Bituminous waterproofing dates back to antiquity. This is known from writings, but we can also see from ancient ruins that it was used in constructionsuch as for the Tigris river walls in Assur, Ancient Mesopotamia. Although we prefer to manufacture it nowadays, Bitumen actually also exists in nature. In any case these ruins, visible to this day, prove its exceptional longevity.
When used as a sealer, bitumen is easy to work with, incredibly effective and durable.
The mission of bituminous waterproofing coatings
The most basic mission of waterproof coatings, such as bituminous waterproofing, is to protect against water infiltration. These coatings are mainly used in building works, notably for flat roofs, which benefit greatly from bituminous waterproofing. The covering prevents rain, snow and, by extension, all traces of moisture from penetrating the building. Waterproofing prolongs the life of a construction and offers a solid surface that can accommodate vegetation, pedestrians or even vehicles, all while ensuring safety.
Bituminous waterproofing can adapt to all styles of architecture: flat roofs, steeply sloping roofs, garden terraces, coloured mineral or metal roofs, parking decks, tiled terraces etc.
The advantages of bituminous waterproofing
Bitumen: a natural process for exceptional longevity
Bitumen is a material that exists naturally in ancient oil deposits. However, the bitumen used to manufacture bituminous waterproofing membranes is not extracted directly from these deposits, but is reproduced industrially.
It is made by refining crude oil, but by reproducing the natural process that separates the different fractions of oil. Thus, it does not require any specific, chemical transformation, but is obtained by distillation. It represents the most abundant product of this distillation.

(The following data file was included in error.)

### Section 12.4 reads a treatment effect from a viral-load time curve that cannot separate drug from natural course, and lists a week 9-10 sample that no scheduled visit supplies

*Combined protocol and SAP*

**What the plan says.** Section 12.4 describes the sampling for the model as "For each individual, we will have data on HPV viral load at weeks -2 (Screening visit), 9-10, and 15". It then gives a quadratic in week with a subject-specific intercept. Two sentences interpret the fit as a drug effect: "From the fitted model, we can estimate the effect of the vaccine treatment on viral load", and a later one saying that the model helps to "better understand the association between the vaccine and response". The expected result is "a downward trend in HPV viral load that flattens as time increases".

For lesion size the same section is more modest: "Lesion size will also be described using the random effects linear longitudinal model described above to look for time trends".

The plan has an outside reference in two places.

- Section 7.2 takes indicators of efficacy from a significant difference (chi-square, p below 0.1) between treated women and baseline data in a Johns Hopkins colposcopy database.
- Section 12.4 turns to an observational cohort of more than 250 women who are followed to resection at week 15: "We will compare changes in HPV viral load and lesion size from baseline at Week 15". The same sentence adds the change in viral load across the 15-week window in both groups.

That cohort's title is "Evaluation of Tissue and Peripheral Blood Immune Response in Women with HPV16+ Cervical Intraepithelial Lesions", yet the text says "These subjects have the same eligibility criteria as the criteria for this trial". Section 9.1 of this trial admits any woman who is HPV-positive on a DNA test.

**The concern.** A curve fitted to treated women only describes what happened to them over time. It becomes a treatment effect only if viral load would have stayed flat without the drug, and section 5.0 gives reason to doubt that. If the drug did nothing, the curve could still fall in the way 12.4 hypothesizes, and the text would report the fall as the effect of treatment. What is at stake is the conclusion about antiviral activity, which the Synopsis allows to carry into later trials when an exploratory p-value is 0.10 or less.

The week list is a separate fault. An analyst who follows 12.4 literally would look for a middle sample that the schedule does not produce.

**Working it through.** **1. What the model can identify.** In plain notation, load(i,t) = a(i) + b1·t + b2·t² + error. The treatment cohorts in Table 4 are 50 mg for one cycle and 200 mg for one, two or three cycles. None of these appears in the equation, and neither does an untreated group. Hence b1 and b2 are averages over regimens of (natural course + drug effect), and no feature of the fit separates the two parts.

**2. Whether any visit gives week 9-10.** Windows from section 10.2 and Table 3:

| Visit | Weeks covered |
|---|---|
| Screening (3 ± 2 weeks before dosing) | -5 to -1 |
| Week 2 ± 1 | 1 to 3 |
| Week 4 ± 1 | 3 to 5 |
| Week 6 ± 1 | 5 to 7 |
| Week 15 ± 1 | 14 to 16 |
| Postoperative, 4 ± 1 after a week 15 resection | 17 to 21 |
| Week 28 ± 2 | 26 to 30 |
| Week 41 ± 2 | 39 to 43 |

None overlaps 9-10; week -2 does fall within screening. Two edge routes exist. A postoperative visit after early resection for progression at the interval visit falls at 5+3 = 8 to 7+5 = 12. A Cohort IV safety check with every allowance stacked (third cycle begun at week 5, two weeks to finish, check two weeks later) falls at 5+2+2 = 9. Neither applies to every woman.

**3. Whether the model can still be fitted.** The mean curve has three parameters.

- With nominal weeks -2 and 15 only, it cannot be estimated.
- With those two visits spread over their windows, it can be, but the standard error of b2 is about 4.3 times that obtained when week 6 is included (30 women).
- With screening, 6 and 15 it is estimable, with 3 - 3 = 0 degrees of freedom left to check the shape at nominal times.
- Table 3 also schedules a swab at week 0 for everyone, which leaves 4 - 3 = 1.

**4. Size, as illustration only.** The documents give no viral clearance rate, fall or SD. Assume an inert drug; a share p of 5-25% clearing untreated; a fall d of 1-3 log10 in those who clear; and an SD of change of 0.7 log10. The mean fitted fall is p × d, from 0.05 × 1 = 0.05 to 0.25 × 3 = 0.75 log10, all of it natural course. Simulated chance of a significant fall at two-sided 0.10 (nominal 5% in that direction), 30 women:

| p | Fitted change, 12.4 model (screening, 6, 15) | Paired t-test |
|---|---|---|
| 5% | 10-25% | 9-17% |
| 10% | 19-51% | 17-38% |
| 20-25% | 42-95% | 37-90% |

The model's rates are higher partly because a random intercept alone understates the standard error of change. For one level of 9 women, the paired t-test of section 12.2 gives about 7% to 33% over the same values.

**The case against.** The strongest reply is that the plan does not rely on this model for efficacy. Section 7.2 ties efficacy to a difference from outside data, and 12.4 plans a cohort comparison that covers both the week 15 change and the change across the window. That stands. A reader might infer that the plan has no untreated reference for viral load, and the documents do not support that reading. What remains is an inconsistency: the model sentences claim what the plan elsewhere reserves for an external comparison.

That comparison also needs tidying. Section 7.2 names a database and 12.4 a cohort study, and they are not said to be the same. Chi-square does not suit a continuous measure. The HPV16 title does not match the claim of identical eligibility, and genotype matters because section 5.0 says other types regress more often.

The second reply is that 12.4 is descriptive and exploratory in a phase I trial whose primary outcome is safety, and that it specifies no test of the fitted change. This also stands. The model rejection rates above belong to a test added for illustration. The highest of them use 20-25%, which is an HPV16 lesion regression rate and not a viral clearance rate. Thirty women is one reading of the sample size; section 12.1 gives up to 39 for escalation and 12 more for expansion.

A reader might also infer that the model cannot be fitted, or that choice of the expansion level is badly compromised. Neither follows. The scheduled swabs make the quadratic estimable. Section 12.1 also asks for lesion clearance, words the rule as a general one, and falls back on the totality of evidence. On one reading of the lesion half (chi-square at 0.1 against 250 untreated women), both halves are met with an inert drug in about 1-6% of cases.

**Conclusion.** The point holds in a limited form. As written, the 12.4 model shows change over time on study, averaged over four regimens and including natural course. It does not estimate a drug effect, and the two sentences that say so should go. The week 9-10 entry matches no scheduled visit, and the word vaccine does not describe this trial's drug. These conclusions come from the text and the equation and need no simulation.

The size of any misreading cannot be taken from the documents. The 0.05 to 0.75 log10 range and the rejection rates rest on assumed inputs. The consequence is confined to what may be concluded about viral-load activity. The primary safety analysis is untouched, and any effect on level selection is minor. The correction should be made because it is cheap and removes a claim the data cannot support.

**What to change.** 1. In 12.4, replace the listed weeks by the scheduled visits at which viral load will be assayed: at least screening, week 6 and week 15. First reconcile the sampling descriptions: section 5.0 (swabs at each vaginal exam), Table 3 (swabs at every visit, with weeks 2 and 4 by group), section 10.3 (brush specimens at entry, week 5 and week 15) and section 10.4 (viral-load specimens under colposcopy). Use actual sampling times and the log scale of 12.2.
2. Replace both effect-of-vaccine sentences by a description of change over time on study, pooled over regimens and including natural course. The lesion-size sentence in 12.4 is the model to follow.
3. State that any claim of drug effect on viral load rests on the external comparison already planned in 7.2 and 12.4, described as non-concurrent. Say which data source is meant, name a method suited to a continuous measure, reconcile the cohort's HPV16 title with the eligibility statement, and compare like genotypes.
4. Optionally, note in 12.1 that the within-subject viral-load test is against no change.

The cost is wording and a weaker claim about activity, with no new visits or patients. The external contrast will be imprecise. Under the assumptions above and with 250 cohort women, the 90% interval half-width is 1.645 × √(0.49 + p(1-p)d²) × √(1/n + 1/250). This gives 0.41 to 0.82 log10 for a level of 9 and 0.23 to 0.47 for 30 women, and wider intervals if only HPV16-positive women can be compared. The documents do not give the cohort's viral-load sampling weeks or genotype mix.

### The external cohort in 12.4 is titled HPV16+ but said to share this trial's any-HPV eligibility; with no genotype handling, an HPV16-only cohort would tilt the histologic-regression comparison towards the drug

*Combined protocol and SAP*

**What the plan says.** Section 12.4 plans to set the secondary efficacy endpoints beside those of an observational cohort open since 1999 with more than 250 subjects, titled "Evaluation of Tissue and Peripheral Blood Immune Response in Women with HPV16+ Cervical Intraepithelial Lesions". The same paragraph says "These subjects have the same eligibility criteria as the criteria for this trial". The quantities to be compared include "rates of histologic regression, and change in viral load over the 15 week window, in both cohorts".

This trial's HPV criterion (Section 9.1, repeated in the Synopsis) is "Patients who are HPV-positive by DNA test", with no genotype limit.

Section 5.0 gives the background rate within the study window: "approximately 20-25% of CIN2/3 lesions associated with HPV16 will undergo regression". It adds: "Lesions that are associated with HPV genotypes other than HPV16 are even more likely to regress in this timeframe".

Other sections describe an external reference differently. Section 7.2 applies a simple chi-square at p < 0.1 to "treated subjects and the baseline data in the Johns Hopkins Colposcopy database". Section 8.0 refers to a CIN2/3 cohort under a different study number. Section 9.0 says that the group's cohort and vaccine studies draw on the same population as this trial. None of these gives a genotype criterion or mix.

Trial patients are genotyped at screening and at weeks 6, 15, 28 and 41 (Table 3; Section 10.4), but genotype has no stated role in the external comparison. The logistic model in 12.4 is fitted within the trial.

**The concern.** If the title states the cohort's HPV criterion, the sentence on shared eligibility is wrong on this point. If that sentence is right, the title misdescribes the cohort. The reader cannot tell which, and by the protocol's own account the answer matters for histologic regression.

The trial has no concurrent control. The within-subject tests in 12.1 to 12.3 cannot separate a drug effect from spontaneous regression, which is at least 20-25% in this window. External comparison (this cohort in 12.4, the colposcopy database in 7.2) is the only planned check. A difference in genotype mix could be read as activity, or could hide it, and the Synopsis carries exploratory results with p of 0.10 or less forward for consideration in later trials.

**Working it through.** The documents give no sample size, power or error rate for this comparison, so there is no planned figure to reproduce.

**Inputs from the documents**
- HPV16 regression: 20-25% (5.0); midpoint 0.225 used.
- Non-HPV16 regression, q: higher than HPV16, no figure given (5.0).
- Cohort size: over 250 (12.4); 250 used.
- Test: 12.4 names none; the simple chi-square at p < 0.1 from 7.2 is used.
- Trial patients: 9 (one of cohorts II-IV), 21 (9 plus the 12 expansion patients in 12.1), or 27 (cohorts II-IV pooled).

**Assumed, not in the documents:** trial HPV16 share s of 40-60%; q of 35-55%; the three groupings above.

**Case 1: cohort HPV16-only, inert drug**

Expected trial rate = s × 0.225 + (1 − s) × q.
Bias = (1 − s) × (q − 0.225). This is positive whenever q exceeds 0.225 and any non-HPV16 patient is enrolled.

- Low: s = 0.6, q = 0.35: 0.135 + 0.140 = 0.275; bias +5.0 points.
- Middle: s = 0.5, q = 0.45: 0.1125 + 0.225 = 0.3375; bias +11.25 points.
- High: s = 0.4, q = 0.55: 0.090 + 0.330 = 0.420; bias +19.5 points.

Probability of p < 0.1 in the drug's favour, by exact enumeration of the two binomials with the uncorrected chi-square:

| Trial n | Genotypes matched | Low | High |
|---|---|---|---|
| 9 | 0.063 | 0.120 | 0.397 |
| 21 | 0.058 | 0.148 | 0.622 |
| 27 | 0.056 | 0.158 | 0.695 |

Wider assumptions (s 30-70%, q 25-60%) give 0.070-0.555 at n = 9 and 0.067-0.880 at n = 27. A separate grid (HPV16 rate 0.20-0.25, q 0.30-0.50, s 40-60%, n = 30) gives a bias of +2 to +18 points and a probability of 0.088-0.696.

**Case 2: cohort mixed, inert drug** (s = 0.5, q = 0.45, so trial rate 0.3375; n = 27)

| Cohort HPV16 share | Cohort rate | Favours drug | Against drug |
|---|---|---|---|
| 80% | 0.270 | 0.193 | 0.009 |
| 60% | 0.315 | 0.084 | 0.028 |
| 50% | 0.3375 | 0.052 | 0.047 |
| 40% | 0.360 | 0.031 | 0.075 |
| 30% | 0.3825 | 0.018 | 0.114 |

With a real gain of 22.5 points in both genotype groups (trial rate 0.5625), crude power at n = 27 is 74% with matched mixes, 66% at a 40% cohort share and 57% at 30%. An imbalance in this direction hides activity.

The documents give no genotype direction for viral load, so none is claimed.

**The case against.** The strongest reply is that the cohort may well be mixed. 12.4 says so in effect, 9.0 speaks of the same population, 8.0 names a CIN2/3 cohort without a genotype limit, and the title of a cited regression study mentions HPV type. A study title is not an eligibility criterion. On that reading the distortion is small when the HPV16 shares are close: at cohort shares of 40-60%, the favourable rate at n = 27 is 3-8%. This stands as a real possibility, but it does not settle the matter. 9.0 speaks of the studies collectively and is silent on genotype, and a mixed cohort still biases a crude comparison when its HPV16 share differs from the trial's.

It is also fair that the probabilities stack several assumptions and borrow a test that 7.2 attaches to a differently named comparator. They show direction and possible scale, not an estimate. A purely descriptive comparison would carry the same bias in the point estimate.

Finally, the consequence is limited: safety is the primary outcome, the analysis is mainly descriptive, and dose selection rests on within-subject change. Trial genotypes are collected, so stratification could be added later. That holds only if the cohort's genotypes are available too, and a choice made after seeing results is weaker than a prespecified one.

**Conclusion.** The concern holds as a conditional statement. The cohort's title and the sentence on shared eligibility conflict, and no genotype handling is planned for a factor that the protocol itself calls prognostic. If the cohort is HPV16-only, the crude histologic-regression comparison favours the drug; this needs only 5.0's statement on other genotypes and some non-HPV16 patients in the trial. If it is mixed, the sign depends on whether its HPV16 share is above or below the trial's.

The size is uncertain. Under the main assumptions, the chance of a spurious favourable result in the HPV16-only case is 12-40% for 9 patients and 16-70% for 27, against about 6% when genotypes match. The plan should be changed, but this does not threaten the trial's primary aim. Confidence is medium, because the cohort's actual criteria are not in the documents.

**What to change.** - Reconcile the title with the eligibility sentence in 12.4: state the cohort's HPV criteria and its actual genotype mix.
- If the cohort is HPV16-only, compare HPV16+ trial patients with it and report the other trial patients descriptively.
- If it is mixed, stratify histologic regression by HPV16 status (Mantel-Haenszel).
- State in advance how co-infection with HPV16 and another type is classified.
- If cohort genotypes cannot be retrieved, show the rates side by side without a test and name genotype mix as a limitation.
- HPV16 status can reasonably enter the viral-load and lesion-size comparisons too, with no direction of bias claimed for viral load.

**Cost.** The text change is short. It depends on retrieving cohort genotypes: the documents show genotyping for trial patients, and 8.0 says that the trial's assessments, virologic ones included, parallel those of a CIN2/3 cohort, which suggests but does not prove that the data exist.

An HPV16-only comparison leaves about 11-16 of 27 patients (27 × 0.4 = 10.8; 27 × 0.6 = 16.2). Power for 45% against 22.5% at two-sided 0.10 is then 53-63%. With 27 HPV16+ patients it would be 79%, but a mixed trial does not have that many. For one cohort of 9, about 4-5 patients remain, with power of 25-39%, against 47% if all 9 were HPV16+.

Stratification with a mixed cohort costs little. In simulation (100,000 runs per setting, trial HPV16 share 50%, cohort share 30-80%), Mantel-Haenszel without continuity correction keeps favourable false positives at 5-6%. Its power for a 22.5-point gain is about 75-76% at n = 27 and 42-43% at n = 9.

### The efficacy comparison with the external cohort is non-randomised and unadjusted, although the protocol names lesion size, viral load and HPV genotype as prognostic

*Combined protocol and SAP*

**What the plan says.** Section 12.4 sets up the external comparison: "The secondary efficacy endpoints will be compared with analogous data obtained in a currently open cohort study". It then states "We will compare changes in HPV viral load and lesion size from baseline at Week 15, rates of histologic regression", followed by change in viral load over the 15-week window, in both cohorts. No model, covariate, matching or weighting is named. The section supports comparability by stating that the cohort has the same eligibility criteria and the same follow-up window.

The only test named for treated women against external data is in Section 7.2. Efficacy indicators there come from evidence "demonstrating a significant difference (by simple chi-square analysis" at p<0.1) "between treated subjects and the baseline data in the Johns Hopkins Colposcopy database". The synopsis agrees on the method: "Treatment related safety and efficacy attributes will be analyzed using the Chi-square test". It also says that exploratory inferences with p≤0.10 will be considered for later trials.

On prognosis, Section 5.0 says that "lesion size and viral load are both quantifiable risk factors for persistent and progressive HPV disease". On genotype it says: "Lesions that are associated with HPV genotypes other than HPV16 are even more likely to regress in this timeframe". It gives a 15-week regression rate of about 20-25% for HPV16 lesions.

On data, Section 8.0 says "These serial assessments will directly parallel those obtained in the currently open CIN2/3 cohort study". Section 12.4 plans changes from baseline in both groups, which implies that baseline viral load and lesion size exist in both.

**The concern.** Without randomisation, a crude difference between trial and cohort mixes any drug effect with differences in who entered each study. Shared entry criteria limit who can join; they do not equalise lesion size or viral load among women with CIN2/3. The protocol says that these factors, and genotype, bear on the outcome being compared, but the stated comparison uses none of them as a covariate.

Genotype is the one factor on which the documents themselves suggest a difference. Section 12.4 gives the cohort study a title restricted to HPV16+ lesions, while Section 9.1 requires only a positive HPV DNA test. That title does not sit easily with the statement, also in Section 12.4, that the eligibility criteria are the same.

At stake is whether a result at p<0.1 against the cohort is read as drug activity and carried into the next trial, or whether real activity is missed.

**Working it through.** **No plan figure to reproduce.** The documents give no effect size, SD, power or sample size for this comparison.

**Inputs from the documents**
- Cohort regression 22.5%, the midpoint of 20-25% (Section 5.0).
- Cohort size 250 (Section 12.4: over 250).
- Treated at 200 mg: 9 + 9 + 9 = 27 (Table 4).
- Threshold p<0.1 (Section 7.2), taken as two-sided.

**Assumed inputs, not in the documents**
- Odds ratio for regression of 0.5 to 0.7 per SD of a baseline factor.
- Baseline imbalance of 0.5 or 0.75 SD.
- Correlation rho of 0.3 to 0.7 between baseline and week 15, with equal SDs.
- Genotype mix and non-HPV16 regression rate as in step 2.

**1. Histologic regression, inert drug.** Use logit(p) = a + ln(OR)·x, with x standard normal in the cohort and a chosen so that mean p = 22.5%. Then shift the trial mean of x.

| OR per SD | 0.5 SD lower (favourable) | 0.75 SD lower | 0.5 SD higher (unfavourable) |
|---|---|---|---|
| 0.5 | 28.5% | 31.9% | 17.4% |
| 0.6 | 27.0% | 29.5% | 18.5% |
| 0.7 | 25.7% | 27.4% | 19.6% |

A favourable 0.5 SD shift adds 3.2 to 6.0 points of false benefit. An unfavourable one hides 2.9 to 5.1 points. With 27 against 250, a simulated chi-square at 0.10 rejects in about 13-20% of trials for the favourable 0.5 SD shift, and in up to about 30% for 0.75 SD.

The advantage of using bitumen as a waterproofing process is that it does not require the use of chemicals, which gives it exceptional stability over time and does not pollute the environment.
Furthermore, since distillation is a short process, it is not only economical, but also very energy-efficient, while producing less waste than other sealing materials.
The other components of bituminous waterproofing
Bituminous waterproofing coatings consist of polymer-modified bitumen to which inert, or at least chemically weakly reactive, components are incorporated. These are generally sands, slate extracts, fillers and other polymers.
Some components are made from recyclable waste, such as plastic bottles.
The properties of bituminous waterproofing
Bituminous waterproofing is very popular because it is both very effective and easy to use. The
mechanical properties are ideal, with a fairly soft, flexible consistency and being fully hydrophobic. This allows it not to absorb water, nor to let it pass, but also to adapt to the movements of building structures, without breaking, thanks also to its adhesion qualities.
The use of bituminous waterproofing compounds contributes to the preservation of the environment. Its remarkable durability avoids the need to frequently change or replace it. As bitumen is mainly composed of carbon and hydrogen, it does not generate any greenhouse gases. It is also not a contaminant because it is insoluble in water and not biodegradable. It can therefore be used to collect water in all its forms: water from reservoirs, polluted water, water for irrigation, etc.
Laying bituminous waterproofing
Bituminous waterproofing membranes come in various forms. They are packaged in rolls or sheets. Once installed, they must be flame welded or sometimes hot air welded, depending on the environment. Indeed, some seals are installed in sensitive areas that are not very compatible with flames and, in this case, the hot air devices allow the welding of the so-called “raised” parts, with the same efficiency as with the flame.
Membranes can also be available in self-adhesive or mechanically fastened forms.